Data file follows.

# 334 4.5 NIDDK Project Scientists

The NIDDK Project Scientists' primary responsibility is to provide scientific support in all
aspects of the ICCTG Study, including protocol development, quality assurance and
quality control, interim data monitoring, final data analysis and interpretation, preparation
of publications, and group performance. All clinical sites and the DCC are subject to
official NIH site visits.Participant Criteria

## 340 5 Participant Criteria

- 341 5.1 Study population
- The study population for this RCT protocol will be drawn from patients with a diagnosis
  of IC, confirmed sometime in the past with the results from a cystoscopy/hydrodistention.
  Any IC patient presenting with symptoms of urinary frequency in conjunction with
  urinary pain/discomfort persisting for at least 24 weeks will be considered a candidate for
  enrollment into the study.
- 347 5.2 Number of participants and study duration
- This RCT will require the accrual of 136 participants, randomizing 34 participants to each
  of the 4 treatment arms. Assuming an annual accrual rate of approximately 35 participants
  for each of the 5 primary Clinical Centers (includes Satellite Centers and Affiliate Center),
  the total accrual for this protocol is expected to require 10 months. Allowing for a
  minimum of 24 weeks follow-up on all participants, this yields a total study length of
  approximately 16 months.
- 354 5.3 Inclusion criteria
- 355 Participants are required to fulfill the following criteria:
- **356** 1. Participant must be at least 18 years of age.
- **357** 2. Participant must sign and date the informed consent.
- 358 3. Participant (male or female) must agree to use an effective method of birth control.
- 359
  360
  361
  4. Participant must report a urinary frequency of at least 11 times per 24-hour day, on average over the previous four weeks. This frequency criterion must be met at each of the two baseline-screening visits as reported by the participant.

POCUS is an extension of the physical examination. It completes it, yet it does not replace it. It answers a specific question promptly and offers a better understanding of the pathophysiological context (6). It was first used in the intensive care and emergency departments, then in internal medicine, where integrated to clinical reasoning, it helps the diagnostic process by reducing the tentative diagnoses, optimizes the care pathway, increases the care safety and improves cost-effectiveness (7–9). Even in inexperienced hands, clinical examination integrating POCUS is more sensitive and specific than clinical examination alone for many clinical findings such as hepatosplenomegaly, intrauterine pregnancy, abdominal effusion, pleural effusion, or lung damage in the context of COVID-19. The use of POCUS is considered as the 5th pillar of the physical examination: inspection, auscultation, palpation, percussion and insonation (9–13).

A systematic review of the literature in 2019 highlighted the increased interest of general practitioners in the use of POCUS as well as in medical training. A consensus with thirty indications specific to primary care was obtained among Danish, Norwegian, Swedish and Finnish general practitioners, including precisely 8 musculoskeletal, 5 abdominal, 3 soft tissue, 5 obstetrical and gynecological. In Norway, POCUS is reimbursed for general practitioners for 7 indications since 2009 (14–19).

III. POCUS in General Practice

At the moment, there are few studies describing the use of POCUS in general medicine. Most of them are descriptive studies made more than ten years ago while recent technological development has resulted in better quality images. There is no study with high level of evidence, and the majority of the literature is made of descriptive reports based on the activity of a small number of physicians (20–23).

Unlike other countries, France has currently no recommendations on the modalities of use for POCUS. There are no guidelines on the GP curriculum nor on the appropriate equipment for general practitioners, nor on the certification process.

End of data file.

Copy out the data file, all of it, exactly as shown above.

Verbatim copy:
# 334 4.5 NIDDK Project Scientists

The NIDDK Project Scientists' primary responsibility is to provide scientific support in all
aspects of the ICCTG Study, including protocol development, quality assurance and
quality control, interim data monitoring, final data analysis and interpretation, preparation
of publications, and group performance. All clinical sites and the DCC are subject to
official NIH site visits.Participant Criteria

## 340 5 Participant Criteria

- 341 5.1 Study population
- The study population for this RCT protocol will be drawn from patients with a diagnosis
  of IC, confirmed sometime in the past with the results from a cystoscopy/hydrodistention.
  Any IC patient presenting with symptoms of urinary frequency in conjunction with
  urinary pain/discomfort persisting for at least 24 weeks will be considered a candidate for
  enrollment into the study.
- 347 5.2 Number of participants and study duration
- This RCT will require the accrual of 136 participants, randomizing 34 participants to each
  of the 4 treatment arms. Assuming an annual accrual rate of approximately 35 participants
  for each of the 5 primary Clinical Centers (includes Satellite Centers and Affiliate Center),
  the total accrual for this protocol is expected to require 10 months. Allowing for a
  minimum of 24 weeks follow-up on all participants, this yields a total study length of
  approximately 16 months.
- 354 5.3 Inclusion criteria
- 355 Participants are required to fulfill the following criteria:
- **356** 1. Participant must be at least 18 years of age.
- **357** 2. Participant must sign and date the informed consent.
- 358 3. Participant (male or female) must agree to use an effective method of birth control.
- 359
  360
  361
  4. Participant must report a urinary frequency of at least 11 times per 24-hour day, on average over the previous four weeks. This frequency criterion must be met at each of the two baseline-screening visits as reported by the participant.

POCUS is an extension of the physical examination. It completes it, yet it does not replace it. It answers a specific question promptly and offers a better understanding of the pathophysiological context (6). It was first used in the intensive care and emergency departments, then in internal medicine, where integrated to clinical reasoning, it helps the diagnostic process by reducing the tentative diagnoses, optimizes the care pathway, increases the care safety and improves cost-effectiveness (7–9). Even in inexperienced hands, clinical examination integrating POCUS is more sensitive and specific than clinical examination alone for many clinical findings such as hepatosplenomegaly, intrauterine pregnancy, abdominal effusion, pleural effusion, or lung damage in the context of COVID-19. The use of POCUS is considered as the 5th pillar of the physical examination: inspection, auscultation, palpation, percussion and insonation (9–13).

A systematic review of the literature in 2019 highlighted the increased interest of general practitioners in the use of POCUS as well as in medical training. A consensus with thirty indications specific to primary care was obtained among Danish, Norwegian, Swedish and Finnish general practitioners, including precisely 8 musculoskeletal, 5 abdominal, 3 soft tissue, 5 obstetrical and gynecological. In Norway, POCUS is reimbursed for general practitioners for 7 indications since 2009 (14–19).

III. POCUS in General Practice

At the moment, there are few studies describing the use of POCUS in general medicine. Most of them are descriptive studies made more than ten years ago while recent technological development has resulted in better quality images. There is no study with high level of evidence, and the majority of the literature is made of descriptive reports based on the activity of a small number of physicians (20–23).

Unlike other countries, France has currently no recommendations on the modalities of use for POCUS. There are no guidelines on the GP curriculum nor on the appropriate equipment for general practitioners, nor on the certification process.